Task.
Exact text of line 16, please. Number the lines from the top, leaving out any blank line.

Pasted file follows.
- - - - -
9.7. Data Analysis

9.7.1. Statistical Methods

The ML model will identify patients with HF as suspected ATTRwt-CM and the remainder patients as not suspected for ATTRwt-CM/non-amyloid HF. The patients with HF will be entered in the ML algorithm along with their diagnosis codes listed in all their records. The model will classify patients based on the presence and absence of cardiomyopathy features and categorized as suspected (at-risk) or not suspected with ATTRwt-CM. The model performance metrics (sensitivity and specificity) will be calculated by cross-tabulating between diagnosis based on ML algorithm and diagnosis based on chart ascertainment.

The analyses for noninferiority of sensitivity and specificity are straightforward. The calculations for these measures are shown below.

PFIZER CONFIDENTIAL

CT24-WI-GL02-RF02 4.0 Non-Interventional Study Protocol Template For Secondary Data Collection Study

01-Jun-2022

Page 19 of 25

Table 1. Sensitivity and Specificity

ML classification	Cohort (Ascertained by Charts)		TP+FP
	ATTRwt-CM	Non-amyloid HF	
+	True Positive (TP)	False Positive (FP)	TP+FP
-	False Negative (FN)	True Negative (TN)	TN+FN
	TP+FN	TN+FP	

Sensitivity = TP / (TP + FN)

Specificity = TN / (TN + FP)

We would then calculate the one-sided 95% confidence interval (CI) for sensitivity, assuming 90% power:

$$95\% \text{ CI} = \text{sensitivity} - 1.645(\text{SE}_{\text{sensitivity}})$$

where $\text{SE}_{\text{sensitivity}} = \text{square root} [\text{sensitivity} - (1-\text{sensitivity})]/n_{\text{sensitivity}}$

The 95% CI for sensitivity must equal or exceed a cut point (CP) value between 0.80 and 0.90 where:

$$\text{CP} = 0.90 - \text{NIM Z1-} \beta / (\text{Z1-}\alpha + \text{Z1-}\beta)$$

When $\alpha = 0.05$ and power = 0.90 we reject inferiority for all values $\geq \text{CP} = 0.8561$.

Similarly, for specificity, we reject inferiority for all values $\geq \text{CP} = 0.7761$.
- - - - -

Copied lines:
Specificity = TN / (TN + FP)